When the attackers arrived on the shores of Mumbai last month, they had studied satellite images of the city, were carrying handheld GPS sets and were communicating with their handlers via the Internet and satellite phone.
Many of the Indian police they encountered did not even have walkie-talkies.
The Mumbai gunmen not only overwhelmed security forces with their weaponry and willingness to die, but also with their sophisticated use of technology, security experts said.
By MUNEEZA NAQVI and MIN LEE, Associated Press Writers
“These (terrorists) are well aware of the technology available and also know that the police are several steps behind. And a lot of this technology is extremely easy to use and to learn,” said Pavan Duggal, a technology expert and New Delhi-based lawyer.
India‘s underfunded and poorly trained police force is simply unable to compete, experts said.
“Crimes that involve technology usually make the police very nervous,” Duggal said.
An Indian policeman stands guard at a police complex believed to be housing the lone surviving gunman, Mohammed Ajmal Kasab from the recent attacks in Mumbai December 11, 2008. Indian police will charge the lone surviving gunman of last month’s Mumbai attacks on 12 counts, including waging war against the state, officials said on Wednesday.REUTERS/Arko Datta (INDIA)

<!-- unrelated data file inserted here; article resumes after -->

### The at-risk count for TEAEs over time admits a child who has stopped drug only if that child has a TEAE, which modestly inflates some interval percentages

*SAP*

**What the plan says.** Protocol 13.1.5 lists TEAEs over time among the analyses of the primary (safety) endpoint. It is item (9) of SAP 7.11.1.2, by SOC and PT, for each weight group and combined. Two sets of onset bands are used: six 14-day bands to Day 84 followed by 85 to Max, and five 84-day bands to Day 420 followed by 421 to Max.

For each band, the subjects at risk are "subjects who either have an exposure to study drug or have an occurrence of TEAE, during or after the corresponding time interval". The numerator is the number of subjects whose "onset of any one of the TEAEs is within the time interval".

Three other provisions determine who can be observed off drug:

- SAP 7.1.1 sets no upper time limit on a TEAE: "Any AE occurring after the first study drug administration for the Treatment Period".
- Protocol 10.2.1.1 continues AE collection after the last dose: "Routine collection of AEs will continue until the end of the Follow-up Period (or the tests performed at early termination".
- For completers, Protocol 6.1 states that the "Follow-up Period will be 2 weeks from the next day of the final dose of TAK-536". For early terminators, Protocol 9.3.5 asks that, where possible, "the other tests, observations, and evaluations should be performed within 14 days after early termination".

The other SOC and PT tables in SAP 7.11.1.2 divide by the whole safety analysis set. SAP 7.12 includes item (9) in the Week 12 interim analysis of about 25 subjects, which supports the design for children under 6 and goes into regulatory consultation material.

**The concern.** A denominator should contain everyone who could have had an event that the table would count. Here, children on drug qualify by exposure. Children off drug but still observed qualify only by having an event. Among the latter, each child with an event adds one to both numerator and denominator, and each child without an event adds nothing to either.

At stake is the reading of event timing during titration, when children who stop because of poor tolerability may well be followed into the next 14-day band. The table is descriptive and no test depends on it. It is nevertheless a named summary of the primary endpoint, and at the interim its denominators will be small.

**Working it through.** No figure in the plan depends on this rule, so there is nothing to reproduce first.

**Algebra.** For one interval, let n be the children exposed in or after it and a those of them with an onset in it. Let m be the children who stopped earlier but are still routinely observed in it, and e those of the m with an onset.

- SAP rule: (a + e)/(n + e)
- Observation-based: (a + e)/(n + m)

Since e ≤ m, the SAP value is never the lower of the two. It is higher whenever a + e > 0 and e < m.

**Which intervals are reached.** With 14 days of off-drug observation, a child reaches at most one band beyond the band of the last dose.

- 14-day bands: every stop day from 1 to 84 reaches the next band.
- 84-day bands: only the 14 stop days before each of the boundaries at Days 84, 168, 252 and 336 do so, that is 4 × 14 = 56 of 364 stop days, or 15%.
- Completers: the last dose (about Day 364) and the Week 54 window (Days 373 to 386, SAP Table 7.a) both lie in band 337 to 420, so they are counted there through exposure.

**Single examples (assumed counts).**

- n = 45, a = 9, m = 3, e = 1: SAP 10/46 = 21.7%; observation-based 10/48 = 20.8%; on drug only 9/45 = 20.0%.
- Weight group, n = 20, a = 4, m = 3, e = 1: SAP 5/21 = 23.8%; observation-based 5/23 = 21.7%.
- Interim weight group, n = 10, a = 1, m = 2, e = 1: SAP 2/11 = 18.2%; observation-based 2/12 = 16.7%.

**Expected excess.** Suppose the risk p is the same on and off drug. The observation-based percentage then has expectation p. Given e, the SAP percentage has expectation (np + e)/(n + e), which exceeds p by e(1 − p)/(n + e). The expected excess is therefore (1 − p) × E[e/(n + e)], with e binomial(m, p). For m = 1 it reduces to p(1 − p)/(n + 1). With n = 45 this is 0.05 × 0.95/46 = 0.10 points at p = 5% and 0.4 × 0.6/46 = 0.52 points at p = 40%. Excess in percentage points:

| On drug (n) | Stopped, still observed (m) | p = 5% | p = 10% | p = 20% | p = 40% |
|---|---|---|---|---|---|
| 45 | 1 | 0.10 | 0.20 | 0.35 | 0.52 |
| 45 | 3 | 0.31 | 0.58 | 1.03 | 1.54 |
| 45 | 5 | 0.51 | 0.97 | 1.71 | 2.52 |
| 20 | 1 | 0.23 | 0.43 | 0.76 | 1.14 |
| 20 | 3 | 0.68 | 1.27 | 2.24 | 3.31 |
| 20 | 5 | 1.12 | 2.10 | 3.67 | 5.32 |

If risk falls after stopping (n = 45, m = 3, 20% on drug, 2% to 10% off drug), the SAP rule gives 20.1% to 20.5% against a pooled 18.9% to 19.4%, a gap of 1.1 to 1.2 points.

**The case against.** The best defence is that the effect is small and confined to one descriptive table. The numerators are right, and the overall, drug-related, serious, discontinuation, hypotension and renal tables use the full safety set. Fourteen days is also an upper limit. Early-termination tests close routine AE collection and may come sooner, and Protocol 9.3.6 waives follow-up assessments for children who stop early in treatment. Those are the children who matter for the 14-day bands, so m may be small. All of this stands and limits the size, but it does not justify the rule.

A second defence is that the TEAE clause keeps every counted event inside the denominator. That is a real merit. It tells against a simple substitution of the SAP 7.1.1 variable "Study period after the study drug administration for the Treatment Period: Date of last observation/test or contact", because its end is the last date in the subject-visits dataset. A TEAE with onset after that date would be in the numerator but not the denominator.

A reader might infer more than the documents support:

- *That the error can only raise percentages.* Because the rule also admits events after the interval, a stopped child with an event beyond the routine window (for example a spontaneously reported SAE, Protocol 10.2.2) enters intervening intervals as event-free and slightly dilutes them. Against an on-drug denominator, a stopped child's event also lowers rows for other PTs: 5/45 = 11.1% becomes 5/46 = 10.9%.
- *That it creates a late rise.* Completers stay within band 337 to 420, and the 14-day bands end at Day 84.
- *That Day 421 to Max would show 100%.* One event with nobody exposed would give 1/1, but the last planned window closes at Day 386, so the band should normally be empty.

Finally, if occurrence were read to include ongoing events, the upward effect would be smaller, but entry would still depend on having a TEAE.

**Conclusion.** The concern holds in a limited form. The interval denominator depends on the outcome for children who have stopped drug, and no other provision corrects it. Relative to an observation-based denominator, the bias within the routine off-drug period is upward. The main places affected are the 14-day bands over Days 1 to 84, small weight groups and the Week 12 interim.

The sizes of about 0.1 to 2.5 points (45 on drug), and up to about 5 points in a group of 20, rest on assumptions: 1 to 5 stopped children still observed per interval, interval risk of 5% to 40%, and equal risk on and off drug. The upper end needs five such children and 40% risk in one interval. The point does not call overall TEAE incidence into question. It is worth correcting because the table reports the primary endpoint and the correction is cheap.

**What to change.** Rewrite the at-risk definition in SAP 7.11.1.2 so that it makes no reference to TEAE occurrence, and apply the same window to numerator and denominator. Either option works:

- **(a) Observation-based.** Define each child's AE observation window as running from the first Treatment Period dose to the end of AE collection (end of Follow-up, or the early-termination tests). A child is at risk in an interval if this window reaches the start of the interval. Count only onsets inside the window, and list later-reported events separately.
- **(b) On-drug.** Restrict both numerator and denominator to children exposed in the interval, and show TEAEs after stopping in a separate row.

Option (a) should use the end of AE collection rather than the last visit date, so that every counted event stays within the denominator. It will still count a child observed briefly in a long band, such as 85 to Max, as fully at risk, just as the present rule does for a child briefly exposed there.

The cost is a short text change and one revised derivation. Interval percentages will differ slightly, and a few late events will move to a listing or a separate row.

To prepare for their Nov. 26 assault, militants examined the layout and landscape of the city using images from Google Earth, which provides satellite photos for much of the planet over the Internet, said Mumbai’s chief police investigator, Rakesh Maria.
The 10 gunmen also studied detailed photographs of their targets on laptop computers, Maria said.
This Nov. 26, 2008, file photo shows a gunman walking at the Chatrapathi Sivaji Terminal railway station in Mumbai, India. The lone gunman to survive the Mumbai terror attacks was a petty street thug from a dusty Pakistani outpost who was systematically transformed into a highly trained suicide guerrilla over 18 months in jihadist camps, India’s top investigator into the attacks said Saturday. Mohammed Ajmal Kasab, 21, was one of the 10 men who came ashore on small rubber raft Nov. 26, divided into five pairs and attacked some of Mumbai’s best known and most beloved landmarks.(AP Photo/Mumbai Mirror, Sebastian D’souza, File) CREDIT MANDATORY